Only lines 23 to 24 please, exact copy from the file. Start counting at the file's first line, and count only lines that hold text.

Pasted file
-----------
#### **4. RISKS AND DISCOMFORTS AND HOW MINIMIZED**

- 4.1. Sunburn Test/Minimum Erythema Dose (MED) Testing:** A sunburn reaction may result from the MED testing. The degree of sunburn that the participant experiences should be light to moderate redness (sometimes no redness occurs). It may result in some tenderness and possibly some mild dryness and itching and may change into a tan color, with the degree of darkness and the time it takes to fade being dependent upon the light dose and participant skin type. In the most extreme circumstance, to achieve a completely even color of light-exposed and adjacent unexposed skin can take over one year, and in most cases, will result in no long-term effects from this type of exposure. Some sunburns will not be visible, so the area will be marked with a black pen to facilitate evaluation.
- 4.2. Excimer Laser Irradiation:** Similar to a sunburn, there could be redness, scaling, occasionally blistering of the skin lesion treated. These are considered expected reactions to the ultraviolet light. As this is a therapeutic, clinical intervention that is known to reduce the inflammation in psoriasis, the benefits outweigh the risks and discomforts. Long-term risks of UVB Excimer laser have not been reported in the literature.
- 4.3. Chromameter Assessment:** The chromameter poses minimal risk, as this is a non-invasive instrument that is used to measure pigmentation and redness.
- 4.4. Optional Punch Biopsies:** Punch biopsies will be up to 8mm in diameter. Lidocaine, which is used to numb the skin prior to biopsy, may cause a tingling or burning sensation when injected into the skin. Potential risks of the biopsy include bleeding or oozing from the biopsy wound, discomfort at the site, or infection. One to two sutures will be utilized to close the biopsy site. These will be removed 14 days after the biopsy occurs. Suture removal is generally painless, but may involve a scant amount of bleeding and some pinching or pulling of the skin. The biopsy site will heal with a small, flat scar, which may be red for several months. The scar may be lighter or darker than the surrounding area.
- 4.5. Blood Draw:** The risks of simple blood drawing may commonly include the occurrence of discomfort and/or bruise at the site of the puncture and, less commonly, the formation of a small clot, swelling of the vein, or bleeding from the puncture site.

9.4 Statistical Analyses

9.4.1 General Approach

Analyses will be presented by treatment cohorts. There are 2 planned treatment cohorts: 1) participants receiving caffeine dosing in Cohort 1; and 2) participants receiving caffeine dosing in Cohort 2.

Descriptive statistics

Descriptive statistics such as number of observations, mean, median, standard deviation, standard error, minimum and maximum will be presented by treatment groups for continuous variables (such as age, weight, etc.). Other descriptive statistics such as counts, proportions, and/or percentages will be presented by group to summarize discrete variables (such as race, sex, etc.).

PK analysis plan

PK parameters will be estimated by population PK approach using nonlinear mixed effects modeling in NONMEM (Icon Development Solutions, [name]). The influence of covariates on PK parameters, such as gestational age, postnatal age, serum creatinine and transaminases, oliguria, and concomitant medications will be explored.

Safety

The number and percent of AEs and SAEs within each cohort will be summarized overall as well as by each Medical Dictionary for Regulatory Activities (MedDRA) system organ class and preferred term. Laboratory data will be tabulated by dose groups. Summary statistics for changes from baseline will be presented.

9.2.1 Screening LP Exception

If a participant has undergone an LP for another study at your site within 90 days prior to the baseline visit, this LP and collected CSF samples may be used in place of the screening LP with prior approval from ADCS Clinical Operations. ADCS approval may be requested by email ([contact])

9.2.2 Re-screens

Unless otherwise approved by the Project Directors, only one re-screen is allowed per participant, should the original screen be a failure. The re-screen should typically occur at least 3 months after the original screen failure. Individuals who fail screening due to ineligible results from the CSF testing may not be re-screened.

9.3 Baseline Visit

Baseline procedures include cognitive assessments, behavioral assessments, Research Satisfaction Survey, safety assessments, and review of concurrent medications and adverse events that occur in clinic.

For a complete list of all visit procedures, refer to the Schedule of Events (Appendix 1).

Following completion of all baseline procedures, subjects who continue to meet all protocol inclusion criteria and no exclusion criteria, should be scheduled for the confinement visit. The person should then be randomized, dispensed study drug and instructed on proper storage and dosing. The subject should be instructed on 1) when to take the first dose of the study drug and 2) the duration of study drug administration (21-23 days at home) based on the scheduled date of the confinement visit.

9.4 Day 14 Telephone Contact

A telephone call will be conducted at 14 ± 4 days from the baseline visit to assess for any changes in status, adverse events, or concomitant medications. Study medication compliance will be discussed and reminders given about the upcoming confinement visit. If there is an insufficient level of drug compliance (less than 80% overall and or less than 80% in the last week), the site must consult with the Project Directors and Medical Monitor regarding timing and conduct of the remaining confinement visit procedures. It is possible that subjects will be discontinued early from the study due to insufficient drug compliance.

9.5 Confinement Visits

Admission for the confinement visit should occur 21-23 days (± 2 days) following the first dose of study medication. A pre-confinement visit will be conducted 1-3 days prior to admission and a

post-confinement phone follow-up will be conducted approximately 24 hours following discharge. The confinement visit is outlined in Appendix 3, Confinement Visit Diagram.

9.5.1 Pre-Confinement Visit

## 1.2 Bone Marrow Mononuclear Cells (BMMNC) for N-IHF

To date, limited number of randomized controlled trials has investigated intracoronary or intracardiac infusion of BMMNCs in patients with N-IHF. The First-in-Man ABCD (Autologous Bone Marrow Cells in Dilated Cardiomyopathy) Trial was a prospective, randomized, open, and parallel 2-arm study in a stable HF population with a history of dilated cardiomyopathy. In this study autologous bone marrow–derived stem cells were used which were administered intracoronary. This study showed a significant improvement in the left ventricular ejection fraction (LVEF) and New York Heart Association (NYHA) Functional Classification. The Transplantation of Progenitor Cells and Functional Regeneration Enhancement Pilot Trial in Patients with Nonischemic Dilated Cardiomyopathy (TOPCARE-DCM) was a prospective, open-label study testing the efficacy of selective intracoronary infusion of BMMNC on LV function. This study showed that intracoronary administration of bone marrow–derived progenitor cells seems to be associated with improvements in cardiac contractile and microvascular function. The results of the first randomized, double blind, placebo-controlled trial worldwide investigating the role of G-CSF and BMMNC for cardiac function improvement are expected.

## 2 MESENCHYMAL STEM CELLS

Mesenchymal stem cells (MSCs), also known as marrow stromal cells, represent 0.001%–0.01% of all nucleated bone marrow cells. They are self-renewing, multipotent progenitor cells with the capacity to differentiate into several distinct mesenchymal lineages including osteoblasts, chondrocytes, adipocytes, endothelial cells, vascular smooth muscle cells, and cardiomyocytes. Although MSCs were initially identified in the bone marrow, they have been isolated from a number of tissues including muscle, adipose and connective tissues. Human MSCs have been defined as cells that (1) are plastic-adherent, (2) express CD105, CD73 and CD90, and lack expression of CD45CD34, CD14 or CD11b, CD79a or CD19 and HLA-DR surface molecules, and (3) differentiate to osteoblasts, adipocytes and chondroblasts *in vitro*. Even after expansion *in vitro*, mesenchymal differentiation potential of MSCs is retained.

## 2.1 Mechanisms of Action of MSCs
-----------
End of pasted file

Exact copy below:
Following completion of all baseline procedures, subjects who continue to meet all protocol inclusion criteria and no exclusion criteria, should be scheduled for the confinement visit. The person should then be randomized, dispensed study drug and instructed on proper storage and dosing. The subject should be instructed on 1) when to take the first dose of the study drug and 2) the duration of study drug administration (21-23 days at home) based on the scheduled date of the confinement visit.

9.4 Day 14 Telephone Contact